Infanticide, Brain Implants, and Diet Culture Apologies

Infanticide, Brain Implants, and Diet Culture Apologies
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Happy Friday! What's good?

If you're going to sit down and read this weekend – and please do be a person that reads... and reads long form – I strongly suggest The New Yorker article by Rachel Aviv on the criminal case again Lucy Letby, the British nurse convicted of killing seven infants in her care. The article is 13,000 words, I know, I know, but it is incredibly well-reported and absolutely worth your time. It raises all sorts of questions – "reasonable doubt" and whatnot – about whether or not Letby actually "did it." And it's all quite contrary to the media coverage (which was fairly limited here state-side, but ubiquitous in the UK), which consistently portrayed her as evil incarnate.

The story surely underscores the failures of a number of British institutions, particularly the beloved NHS and the less-beloved press (the article cannot be accessed in the UK as a court order has restricted media coverage of the case). And it highlights too some things that I touch on here a lot: a distinction between institution and individual – how that plays out in issues of health and justice; the stories we tell about the power and promise of technology and innovation and how these are, for so many people, just stories and not their lived experiences with medical care.

What is not in the police’s remit is finding a systemic problem in an organization like the National Health Service, after decades of underfunding, where you have overworked people cutting little corners with very vulnerable babies who are already in a risk category. It is much more satisfying to say there was a bad person, there was a criminal, than to deal with the outcome of government policy.”

Elsewhere in medical technology, via The Stack: "One of the US's largest hospital providers, Ascension, fired IT staff in a cost-cutting drive; now it’s sucking up a cyber attack." I was shocked shocked! to hear that Elon Musk's Neuralink "experienced a mechanical issue with its first human brain-computer interface implant," probably because of what Wired calls its "unique design." "The First Person to Receive a Pig Kidney Transplant Has Died." The Cut on fake certifications for "veneer techs." [Insert MOOC joke here, I suppose.]

Meanwhile, in the business of health and fitness technology: Google Fit APIs will be shut down next year, which will likely break some fitness devices. Whoop, maker of fitness wearables, has signed soccer star Cristiano Ronaldo as an investor and "ambassador." Yikes. Here's some health tech churnalism for you: "The SageHouse, an investment and advisory firm for fitness brands, is going all in on longevity. The firm announced the launch of its first operating brand, proof3, which aims to revolutionize longevity fitness for individuals aged 30 and above through remote coaching." Solidcore, a boutique gym chain that offers Pilates-like classes, is exploring a sale – make money out of the booming popularity of Pilates while you can, I guess. Other money-making ideas: What if you combined the cinema with cardio? Sounds kinda awful, to be honest, but installing treadmills and spin bikes in mini theaters and showing classic movies on a big screen is, apparently, an idea that some gyms are playing with. Despite reports earlier in the year that gym traffic was down, a new industry report says that gym visits are actually up. So maybe the cardio cinema won't be necessary after all.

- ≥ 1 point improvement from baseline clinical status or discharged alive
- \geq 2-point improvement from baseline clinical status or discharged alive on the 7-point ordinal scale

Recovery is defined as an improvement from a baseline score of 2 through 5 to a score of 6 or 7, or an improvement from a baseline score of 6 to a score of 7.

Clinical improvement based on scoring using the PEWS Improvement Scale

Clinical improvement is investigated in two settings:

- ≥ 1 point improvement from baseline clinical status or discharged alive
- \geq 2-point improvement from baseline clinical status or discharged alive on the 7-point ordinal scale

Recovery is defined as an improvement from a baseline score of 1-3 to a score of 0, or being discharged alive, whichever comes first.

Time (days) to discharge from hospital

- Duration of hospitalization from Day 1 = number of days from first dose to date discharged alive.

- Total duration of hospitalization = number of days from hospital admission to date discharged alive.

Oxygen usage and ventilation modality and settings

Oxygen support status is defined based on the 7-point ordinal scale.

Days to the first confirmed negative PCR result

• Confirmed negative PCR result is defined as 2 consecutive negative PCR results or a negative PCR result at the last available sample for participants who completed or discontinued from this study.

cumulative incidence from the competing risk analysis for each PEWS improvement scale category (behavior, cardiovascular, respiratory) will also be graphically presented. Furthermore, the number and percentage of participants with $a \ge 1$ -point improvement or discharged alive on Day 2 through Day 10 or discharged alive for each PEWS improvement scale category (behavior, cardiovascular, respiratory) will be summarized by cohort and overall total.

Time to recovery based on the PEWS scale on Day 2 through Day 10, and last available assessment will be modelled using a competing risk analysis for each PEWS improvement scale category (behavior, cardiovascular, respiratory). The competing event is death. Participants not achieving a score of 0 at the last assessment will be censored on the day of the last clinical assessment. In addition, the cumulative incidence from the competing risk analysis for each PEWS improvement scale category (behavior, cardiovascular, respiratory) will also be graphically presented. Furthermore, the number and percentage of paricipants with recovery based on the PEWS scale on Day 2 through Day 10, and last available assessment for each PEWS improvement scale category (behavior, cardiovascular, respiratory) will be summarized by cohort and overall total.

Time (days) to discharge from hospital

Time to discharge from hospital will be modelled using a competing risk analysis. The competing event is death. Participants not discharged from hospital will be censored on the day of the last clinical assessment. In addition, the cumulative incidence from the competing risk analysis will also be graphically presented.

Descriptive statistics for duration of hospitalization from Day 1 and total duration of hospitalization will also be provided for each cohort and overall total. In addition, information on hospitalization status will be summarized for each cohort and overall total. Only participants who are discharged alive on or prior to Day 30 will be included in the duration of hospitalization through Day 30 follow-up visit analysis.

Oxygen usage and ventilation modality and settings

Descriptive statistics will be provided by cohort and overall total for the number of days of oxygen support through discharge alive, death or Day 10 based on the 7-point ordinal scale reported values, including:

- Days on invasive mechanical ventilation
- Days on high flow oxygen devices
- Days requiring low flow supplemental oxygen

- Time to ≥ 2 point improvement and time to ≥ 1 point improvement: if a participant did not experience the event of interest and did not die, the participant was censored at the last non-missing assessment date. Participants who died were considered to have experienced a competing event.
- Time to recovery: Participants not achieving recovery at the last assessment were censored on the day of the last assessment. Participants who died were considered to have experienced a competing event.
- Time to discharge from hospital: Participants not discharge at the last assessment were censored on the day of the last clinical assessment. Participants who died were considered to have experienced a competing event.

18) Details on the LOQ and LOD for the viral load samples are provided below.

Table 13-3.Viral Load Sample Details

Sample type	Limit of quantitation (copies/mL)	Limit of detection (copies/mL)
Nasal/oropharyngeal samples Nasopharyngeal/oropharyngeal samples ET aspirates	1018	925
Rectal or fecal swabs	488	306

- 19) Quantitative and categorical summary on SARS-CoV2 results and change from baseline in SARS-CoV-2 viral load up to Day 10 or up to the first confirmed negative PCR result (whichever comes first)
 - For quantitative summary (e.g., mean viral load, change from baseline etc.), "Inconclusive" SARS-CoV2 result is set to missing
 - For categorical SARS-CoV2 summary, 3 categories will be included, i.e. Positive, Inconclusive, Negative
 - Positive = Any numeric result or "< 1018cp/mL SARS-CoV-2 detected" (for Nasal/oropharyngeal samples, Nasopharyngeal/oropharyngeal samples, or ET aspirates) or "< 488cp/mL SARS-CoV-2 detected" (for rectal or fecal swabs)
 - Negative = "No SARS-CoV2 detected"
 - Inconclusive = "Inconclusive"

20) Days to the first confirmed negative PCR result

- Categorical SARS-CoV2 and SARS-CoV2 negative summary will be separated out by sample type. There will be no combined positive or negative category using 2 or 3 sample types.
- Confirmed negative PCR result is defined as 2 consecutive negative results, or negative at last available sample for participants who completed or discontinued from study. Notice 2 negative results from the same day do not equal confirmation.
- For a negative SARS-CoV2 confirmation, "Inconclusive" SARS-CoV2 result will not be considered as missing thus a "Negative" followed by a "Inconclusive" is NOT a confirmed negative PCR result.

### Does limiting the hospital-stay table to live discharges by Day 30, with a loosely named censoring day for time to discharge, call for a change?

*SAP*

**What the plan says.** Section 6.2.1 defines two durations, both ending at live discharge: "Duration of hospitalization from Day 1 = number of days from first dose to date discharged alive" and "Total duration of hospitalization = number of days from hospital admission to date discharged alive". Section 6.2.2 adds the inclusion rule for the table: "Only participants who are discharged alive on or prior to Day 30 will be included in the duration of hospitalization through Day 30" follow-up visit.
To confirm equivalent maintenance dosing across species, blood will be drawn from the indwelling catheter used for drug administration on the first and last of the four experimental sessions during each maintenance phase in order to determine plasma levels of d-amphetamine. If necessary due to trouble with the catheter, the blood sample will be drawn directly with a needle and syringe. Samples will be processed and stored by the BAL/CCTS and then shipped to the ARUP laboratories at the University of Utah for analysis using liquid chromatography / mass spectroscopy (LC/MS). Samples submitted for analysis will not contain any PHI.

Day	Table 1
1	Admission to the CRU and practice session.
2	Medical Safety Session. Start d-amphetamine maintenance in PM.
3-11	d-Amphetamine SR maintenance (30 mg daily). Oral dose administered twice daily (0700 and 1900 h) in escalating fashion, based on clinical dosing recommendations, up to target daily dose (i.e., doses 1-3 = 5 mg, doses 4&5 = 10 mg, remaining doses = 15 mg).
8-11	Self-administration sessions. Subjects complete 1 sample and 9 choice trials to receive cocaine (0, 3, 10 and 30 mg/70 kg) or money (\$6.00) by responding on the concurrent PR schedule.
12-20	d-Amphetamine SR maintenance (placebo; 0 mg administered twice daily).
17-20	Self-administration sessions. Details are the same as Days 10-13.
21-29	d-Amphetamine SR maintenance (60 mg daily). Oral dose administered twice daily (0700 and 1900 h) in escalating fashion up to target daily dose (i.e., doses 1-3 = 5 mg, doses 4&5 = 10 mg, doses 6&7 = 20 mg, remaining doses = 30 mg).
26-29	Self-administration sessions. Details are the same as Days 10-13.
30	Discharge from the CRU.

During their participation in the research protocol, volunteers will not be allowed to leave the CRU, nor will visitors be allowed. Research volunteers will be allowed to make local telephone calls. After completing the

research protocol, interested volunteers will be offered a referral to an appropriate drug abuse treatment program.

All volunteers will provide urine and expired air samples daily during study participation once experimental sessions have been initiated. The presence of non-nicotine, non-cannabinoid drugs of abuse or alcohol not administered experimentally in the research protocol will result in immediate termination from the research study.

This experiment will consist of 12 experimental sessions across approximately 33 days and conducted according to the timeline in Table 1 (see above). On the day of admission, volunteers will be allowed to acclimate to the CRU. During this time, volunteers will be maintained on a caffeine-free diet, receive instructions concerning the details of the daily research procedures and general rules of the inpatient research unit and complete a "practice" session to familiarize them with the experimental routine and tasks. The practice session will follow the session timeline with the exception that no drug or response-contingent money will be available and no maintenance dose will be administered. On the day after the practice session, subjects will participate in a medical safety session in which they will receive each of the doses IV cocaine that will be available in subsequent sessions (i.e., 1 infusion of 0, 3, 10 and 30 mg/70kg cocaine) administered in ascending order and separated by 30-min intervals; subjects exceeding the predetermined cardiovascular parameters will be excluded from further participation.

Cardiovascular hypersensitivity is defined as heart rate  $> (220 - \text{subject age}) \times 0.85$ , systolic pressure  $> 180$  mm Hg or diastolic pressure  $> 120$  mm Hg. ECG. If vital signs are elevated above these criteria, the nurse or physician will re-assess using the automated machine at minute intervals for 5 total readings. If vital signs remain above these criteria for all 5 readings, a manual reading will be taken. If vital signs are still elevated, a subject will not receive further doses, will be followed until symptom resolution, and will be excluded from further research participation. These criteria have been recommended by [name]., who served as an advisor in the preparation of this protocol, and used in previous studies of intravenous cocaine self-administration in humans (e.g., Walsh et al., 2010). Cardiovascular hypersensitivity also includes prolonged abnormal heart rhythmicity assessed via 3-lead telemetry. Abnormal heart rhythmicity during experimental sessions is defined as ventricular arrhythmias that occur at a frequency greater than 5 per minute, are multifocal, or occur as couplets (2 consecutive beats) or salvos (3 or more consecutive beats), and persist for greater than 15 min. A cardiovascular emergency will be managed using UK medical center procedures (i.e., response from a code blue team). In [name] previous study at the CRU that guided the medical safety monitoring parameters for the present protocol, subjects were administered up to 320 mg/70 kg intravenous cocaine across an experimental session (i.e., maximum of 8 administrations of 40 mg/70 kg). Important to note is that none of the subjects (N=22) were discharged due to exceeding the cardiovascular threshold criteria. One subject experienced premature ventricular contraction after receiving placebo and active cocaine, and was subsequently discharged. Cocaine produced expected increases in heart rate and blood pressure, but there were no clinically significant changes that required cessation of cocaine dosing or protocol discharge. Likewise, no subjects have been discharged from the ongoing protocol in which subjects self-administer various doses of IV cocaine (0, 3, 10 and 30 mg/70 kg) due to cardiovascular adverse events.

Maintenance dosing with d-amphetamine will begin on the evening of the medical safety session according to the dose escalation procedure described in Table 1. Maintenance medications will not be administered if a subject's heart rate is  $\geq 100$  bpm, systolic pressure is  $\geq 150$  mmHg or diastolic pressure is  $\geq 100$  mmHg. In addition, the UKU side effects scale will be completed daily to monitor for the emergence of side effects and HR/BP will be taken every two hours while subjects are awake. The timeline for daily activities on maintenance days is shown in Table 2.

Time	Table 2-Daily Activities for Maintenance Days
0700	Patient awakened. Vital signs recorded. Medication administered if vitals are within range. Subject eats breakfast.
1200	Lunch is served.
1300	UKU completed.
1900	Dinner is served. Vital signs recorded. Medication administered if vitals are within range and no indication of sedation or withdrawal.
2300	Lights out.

Oprah has apologized for her role in promoting diet culture – during a WeightWatchers special she hosted. (I felt obligated to watch the part with Tressie McMillan-Cottom, and she did not disappoint. Oprah, OTOH...) The Atlantic on "The Fad Diet to End All Fad Diets" – that would be intermittent fasting, popular in no small part because it's positioned as a "productivity hack" by tech bros. Indeed, the article notes that this is a diet geared towards "optimization" but fails to mention it is not recommended for active women. Because bro science. Speaking of bro science, The Guardian on the "anti-woke" vitamin industry. And speaking of food and technology fads, "Farewell, Chuck E. Cheese Animatronic Band." (I made the mistake of googling Nolan Bushnell, Chuck E. Cheese / Atari founder, and it seems like he's still involved in ed-tech, still promising to revolutionize education. Dude couldn't even revolutionize pizza restaurants, but sure.)

Bad advice, bad takes – they're everywhere. We don't even need animatronics to churn that shit out. Nevertheless, that's where we're headed I hear, as there were a number of ridiculous AI announcements this week that folks went all slack-jawed for – I'll have more to say about this soon. But in the meantime, do heed Julia Angwin and "Press Pause on the Silicon Valley Hype Machine." (Hell. "Press delete," I say.) And while we're at it, here's L. M. Sacasas on that terrible new iPad ad from Apple. There simply aren't any good ideas in tech (let alone good tech), despite all the innovation hustle. See also: John Herrman on "Why LinkedIn Now Wants You to Play Games." The arc of the technology/media universe is long and it bends towards word search, I guess.

Thanks for reading Second Breakfast. I'll be back with a regularly scheduled essay on Monday on "spectating" and sports technology – any opportunity to cite Guy Debord. Please consider becoming a paid subscriber and supporting thinking and writing that demands the impossible.